That said, Vicodin bottles do warn consumers that the drug can impair the faculties needed to drive a car.
Four years after she certified Osbourn for the first time, Janki learned the truth about her patient’s drug history during her January 28, 2015, deposition.
“I’m just flabbergasted…that he was on this much narcotic,” she said, adding that the quantity of Vicodin Osbourn had been prescribed was “a bit excessive.”
“If he had disclosed the amount of Vicodin that he was taking, would you have cleared him to drive on our roads, streets and highways?” Rob Ammons asked.
“Never,” said Janki.
Osbourn appeared for another physical with Janki in October 2012. Again, he denied using narcotics (medical records show that, in reality, Mendiola was still prescribing him the same dose), and again, Janki cleared Osbourn to drive trucks.
The cycle repeated itself in February 2013, but this time the conversation changed: Osbourn told Janki he was taking Vicodin.
“He said he would take it off and on, only at nighttime,” Janki said during her deposition.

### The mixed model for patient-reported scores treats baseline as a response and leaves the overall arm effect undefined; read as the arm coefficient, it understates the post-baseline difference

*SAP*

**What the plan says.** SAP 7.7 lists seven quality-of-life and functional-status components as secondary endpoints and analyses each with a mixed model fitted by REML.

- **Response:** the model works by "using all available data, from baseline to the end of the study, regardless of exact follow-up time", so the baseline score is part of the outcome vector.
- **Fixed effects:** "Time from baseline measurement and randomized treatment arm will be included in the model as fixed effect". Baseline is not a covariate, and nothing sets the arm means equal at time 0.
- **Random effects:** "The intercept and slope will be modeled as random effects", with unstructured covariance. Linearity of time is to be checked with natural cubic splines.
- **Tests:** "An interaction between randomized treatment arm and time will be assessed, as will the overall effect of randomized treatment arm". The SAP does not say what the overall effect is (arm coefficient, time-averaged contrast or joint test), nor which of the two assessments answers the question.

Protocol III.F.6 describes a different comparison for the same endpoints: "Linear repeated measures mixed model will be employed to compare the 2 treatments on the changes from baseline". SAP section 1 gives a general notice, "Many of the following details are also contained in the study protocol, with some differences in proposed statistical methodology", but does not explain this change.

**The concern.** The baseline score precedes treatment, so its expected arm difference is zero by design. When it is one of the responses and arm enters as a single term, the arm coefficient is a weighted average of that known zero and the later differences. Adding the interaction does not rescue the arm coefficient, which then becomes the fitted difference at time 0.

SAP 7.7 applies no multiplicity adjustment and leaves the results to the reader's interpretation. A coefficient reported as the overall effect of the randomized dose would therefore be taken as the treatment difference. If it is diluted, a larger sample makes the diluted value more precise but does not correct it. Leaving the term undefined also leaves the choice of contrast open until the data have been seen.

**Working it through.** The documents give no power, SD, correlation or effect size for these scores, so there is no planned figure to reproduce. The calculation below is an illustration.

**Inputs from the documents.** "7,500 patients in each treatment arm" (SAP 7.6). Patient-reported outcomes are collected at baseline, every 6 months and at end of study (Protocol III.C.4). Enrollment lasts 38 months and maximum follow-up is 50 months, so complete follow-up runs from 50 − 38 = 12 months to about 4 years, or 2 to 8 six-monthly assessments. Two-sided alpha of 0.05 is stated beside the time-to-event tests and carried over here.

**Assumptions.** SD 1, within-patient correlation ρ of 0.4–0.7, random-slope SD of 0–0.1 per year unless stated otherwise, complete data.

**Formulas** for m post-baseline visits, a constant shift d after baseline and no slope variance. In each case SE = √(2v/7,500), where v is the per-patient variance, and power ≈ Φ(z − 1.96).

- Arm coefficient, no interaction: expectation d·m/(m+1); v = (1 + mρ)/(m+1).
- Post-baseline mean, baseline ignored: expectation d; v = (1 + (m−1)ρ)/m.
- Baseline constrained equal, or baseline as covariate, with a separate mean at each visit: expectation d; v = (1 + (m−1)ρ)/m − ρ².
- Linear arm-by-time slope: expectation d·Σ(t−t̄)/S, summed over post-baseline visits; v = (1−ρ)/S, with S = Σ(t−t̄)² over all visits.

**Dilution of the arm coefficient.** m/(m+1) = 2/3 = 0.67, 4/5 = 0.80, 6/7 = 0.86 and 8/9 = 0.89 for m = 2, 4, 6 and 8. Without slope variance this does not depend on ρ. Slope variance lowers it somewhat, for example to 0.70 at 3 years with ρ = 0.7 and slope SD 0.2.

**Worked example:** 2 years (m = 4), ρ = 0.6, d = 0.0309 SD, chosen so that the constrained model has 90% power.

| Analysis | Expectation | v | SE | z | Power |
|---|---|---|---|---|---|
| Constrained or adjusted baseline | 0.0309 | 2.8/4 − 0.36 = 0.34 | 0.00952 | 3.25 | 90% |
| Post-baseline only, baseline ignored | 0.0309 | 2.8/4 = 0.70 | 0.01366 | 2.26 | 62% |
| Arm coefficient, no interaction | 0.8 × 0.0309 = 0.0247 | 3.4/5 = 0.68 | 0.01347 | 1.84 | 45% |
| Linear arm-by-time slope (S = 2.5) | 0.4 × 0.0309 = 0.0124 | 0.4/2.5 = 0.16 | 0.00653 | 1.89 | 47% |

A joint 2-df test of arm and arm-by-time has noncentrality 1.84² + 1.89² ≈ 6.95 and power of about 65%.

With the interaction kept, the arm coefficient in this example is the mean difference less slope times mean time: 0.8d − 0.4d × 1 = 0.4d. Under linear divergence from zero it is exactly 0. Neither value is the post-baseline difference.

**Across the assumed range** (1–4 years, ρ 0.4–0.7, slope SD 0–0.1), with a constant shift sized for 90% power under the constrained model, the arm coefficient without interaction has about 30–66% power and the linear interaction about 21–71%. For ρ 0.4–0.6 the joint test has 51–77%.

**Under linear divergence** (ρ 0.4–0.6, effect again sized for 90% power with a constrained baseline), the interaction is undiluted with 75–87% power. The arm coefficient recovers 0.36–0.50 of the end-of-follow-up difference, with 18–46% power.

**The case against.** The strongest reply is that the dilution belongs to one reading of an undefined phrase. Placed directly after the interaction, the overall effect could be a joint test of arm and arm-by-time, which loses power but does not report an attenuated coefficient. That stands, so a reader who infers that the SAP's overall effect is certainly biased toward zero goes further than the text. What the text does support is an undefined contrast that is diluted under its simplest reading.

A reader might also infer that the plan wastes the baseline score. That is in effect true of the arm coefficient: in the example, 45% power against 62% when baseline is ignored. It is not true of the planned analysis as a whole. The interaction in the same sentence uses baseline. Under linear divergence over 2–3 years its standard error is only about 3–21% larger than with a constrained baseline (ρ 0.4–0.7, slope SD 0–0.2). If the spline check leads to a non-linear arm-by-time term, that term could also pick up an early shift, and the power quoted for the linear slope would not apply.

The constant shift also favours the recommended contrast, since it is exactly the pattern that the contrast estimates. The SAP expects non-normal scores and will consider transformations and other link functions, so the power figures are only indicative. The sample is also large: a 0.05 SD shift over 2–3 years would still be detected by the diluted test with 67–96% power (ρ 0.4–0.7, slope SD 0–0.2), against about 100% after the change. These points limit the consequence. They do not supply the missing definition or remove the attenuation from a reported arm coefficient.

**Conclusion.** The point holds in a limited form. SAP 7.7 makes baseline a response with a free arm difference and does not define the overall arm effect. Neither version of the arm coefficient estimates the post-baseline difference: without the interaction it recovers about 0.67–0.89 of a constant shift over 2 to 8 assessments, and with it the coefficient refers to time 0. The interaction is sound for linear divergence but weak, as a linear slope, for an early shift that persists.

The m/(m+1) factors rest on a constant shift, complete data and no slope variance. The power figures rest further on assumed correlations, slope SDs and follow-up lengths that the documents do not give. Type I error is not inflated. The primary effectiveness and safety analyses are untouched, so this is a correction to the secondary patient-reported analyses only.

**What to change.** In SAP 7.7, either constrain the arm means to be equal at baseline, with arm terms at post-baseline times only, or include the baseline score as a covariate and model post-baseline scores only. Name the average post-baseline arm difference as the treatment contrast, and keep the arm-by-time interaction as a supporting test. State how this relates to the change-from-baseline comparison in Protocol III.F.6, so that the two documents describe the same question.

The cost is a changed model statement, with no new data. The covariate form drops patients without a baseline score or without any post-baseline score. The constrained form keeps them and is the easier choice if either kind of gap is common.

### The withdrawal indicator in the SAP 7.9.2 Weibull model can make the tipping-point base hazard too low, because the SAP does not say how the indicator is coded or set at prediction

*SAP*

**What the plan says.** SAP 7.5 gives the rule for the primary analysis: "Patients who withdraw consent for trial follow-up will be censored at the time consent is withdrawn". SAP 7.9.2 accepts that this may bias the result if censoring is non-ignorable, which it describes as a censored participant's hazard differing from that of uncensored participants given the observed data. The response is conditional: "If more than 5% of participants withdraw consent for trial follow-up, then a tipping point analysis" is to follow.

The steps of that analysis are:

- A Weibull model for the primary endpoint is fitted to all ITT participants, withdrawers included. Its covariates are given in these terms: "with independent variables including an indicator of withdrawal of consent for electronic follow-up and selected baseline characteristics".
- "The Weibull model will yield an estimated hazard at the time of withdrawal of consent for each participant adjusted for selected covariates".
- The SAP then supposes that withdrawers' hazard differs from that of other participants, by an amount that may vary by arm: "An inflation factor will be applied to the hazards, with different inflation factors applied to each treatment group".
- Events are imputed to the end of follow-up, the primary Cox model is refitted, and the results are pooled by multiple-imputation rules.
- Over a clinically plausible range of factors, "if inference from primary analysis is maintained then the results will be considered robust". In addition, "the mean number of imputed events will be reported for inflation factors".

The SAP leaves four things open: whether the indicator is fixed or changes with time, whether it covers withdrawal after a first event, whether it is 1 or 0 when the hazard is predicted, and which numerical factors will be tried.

Janki told Osbourn that he had to stop taking Vicodin if he wanted to continue driving commercial trucks because it could cause accidents. Then she faxed a note to Mendiola requesting a replacement medication for Osbourn. “Vicodin is a no-no,” she chided. “He needs substitution.” Janki put Osbourn on medical hold and told him to bring her a form from Mendiola’s office showing that the primary care doctor had agreed to stop prescribing Osbourn Vicodin.
Osbourn returned 20 minutes later, clutching the requisite form. Janki cleared him one last time.
For some reason that remains obscure, Mendiola didn’t stop giving Osbourn Vicodin. During the year that followed the February appointment with Janki, Osbourn received five prescriptions and nine refills, not including the single prescription and three refills Mendiola had already written in January. And in May 2013, the physician increased his patient’s dose.